Is libertarianism really the product of political immaturity, unworkable in practice, the result of sentimentality and ignorance of hard facts? Or is it at best a “blue sky” proposal, one that may work out as long as the going is good but falls to pieces the minute crisis arrises?
It depends one what means by libertarianism–to me, it means opposition to arbitrary power. Usually in the US it is constructed to mean the freedom of corporations (actually more or less totalitarian institutions) to wreak havoc on people, animals and the planet unfettered by regulation. I think the traditional form, as rendered in, e.g., van Humboldt’s writing, is anything but immature. The American conception, on the other hand, serves an ideological function but is, mature or immature, dependent on various absurdities that mean it can’t be put into practice–i.e., it perverts one’s rational mistrust of the Fed into a defense of "private" tyranny.
Regarding immature politicoeconomic organizations that have been put into practice, surely capitalism (or whatever one wants to call what we have now) is about as infantile a system as can be imagined–and talk about "blue sky", not only is it nearly helpless to deal with major disasters, most of today’s major disasters are actually created by it!
As to the vision of a "Rugged Individualist" often presented either as an ideal or an obstacle to constructive political action, who really suffers from the delusion there is such a thing today? Basically anyone with a job or trying to get a job knows from direct personal experience there’s no such thing; you come in, take orders and help make some unknown others wealthy powerful. Even people in the professional/managerial or coordinator class are subject to periodic rude reminders who’s really in charge. The problem is getting people to work together for their own sake rather than that of an arbitrary authority, such as an employer–and this is the form of libertarianism I advocate.
I know the image of an entrepreneurial shopkeeper or small business owner is what’s actually invoked, in much the way an image of class struggle is invoked by Obama’s PR agents, but the actual legislation that gets passed is such that it helps corporations to the detriment of the potential business owner and everyone else–e.g., enabling one of GHW Bush’s favorites, Barrick Gold Strike (a gold mine located near my home town of Elko, NV) access to BLM (Bureau of Land Management) land by making the BLM out to be an extension of the evil Federal Government in oder to win public support for the land theft.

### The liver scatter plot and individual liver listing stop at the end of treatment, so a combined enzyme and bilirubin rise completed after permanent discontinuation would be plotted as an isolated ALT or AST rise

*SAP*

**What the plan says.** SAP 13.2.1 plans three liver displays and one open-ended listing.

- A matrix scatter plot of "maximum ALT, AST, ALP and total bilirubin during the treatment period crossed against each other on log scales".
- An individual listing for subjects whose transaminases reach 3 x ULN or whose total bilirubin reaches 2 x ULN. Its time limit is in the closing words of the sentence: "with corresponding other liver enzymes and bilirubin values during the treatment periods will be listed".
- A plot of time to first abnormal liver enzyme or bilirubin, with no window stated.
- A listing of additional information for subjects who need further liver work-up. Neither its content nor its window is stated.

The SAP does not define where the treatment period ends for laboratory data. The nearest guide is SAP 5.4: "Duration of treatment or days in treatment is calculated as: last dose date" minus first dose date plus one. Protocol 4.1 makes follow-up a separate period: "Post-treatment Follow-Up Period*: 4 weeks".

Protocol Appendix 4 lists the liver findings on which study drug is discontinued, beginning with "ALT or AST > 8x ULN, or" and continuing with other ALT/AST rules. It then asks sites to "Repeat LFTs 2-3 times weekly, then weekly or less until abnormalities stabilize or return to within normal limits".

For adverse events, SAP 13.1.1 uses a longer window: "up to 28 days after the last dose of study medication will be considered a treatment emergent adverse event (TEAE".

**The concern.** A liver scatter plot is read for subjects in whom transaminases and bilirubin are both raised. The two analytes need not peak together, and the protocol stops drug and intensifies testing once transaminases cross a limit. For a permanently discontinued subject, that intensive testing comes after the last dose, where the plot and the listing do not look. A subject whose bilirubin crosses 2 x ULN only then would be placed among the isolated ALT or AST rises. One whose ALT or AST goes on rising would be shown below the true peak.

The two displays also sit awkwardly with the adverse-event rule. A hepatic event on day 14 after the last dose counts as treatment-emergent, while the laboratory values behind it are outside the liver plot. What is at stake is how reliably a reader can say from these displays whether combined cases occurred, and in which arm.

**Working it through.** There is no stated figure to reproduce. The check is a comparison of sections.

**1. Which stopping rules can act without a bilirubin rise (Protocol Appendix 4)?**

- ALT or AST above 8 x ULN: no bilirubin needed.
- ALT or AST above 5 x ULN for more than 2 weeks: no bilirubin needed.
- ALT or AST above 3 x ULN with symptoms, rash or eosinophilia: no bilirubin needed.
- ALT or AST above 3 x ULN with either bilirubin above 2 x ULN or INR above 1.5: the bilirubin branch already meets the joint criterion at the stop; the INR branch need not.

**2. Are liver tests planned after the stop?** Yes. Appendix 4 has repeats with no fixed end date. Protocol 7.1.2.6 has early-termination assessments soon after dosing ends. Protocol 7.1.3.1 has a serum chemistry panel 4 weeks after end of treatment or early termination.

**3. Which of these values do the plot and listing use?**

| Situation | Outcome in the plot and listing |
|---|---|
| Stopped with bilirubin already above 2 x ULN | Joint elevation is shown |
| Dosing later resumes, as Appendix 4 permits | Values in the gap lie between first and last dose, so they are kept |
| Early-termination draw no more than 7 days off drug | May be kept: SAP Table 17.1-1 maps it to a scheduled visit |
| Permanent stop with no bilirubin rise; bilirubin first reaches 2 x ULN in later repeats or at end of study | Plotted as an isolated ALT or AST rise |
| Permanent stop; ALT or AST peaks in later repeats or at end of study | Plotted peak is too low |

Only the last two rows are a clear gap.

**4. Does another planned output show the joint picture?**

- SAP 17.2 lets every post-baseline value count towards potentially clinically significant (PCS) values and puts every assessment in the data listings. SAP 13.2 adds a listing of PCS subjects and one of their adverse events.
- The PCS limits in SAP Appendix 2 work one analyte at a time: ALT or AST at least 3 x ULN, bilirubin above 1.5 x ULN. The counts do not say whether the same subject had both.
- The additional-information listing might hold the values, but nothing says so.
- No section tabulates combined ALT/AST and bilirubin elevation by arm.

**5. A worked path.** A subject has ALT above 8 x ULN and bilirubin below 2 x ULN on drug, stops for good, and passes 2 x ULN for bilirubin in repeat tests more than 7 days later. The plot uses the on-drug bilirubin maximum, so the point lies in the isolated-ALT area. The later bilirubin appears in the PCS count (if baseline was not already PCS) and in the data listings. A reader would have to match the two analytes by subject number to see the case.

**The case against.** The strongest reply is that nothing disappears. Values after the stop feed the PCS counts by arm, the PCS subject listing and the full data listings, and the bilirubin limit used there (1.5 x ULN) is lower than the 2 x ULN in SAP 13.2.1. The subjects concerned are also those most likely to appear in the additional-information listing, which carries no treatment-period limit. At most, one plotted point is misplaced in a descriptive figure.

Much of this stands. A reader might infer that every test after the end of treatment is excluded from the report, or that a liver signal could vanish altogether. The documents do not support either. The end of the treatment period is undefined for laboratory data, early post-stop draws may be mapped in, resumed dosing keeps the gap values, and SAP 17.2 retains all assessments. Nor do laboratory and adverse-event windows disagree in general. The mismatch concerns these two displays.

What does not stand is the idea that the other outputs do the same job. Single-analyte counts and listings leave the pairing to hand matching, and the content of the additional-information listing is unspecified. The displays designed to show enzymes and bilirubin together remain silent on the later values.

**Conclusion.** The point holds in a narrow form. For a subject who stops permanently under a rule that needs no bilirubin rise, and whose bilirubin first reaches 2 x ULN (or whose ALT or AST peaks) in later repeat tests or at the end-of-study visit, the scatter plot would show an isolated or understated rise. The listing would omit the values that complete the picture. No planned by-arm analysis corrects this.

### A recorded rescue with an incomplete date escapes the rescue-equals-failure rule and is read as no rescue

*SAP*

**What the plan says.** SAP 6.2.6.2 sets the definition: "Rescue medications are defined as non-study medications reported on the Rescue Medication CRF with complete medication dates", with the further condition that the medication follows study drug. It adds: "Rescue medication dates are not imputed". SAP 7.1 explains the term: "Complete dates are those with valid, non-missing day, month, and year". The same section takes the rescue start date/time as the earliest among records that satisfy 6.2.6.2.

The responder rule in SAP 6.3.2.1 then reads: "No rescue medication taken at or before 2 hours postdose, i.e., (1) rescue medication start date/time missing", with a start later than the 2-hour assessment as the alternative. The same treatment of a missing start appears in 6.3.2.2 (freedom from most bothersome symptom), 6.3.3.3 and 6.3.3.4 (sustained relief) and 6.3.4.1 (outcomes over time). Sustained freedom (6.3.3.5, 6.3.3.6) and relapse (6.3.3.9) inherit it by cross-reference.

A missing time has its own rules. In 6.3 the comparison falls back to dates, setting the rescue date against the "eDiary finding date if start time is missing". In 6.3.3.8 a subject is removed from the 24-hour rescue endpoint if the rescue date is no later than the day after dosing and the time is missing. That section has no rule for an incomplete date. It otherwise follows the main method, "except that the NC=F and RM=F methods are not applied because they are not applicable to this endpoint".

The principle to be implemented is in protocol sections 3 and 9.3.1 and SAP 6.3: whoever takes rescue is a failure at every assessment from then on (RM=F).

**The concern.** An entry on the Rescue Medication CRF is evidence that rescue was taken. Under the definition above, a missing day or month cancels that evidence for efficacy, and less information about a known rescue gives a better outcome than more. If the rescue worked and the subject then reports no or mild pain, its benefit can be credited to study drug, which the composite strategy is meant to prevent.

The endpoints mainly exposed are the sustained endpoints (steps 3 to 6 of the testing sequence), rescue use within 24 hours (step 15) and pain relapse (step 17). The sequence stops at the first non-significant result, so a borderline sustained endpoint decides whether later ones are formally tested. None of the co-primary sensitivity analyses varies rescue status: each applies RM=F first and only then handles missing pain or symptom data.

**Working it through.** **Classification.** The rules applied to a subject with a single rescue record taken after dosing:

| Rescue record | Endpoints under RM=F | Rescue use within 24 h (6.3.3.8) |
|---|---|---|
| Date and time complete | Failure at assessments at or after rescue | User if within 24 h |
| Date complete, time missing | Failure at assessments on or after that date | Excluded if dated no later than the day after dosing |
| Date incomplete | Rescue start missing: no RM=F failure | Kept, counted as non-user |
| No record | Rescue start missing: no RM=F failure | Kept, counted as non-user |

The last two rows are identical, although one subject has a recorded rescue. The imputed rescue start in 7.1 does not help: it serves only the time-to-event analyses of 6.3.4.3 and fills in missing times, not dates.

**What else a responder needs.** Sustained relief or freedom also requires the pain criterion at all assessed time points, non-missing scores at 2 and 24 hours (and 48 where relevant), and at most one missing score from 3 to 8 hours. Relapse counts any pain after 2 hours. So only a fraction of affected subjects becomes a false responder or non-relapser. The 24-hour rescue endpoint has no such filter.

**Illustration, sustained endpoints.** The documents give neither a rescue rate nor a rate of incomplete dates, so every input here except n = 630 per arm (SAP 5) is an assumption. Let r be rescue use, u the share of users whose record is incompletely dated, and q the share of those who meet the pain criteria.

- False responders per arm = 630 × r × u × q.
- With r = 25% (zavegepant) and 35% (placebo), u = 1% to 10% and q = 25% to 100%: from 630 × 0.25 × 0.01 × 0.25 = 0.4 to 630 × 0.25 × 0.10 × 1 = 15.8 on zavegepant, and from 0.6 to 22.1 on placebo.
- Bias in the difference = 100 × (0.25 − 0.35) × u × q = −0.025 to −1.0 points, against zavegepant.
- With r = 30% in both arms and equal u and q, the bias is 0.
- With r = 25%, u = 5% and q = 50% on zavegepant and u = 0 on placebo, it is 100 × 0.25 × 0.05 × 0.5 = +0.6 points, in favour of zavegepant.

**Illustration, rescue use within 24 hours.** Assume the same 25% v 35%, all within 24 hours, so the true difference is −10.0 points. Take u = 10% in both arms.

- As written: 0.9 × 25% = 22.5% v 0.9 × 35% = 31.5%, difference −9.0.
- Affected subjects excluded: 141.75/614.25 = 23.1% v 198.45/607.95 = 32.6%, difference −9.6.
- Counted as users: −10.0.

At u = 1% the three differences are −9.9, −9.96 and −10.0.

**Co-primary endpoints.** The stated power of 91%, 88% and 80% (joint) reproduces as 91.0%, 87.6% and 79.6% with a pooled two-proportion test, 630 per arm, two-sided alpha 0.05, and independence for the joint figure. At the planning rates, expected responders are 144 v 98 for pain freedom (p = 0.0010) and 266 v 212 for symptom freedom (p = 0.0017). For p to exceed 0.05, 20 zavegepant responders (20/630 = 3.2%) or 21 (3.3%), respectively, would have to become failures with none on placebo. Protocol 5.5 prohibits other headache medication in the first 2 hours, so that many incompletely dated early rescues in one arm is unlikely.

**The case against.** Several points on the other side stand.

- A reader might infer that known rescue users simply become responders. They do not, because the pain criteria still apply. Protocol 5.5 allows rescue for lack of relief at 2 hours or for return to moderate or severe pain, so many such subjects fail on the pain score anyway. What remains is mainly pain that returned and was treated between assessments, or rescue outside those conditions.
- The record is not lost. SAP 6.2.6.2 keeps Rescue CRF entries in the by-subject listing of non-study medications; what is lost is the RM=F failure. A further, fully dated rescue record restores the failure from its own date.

E.g., one of my cousins works as some kind of IT project manager for WSJ and was quite perturbed when the paper was bought out by Rupert Murdoch. She has expressed a desire for a new job ever since (not that doing so would actually do her any good).
a) Every system is “blue sky”, actually, even the most rotten, since things can always get worse. The legitimate questions is, “Is this proposal relevant to the present state of things?”
b) What about relief organizations such as FEMA? These exist only to the extent capitalism has been subverted as was amply illustrated by recent events.
Obviously working together means one won’t always get one’s way; what, in my opinion, many fear from a democratic economy. Well, on the one hand, one needs a job and thus spends a significant part of one’s life completely subordinate to the will of the others in any non-democrat alternative. On the other, people who do have some power in the present arrangement have to cooperate in much the same way as we all would in a participatory economy–in a cooperate board or a managerial meeting, e.g. Therefore, the situation would only be an improvement for most and the limitations are ones that can easily be born–we have examples in the present to prove it.